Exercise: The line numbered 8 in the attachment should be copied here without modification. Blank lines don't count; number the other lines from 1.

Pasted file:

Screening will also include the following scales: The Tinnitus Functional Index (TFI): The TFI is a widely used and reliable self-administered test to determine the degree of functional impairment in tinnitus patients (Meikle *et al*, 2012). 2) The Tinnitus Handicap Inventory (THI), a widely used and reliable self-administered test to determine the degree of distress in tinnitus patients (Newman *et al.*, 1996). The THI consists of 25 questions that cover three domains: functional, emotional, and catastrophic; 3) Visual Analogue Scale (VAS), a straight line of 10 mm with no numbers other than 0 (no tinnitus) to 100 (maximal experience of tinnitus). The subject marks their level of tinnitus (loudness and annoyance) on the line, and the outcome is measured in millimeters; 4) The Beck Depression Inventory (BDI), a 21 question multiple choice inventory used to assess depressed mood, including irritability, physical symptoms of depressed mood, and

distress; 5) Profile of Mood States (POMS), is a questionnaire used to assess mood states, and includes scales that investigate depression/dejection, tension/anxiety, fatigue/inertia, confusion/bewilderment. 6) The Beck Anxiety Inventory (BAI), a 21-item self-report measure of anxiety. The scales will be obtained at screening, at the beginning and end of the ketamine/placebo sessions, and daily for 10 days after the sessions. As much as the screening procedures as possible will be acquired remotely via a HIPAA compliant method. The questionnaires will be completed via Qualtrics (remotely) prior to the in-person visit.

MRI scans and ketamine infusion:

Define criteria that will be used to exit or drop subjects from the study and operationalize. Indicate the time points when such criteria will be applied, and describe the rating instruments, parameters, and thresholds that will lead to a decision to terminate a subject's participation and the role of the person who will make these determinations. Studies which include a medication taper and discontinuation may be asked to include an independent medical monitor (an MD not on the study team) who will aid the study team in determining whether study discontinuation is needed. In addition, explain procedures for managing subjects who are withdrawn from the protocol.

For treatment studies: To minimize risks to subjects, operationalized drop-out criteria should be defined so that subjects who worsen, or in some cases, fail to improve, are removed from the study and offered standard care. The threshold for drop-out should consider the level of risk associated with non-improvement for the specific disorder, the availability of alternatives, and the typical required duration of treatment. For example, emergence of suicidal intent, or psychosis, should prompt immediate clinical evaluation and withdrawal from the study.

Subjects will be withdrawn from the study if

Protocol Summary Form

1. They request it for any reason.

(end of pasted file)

1. They request it for any reason.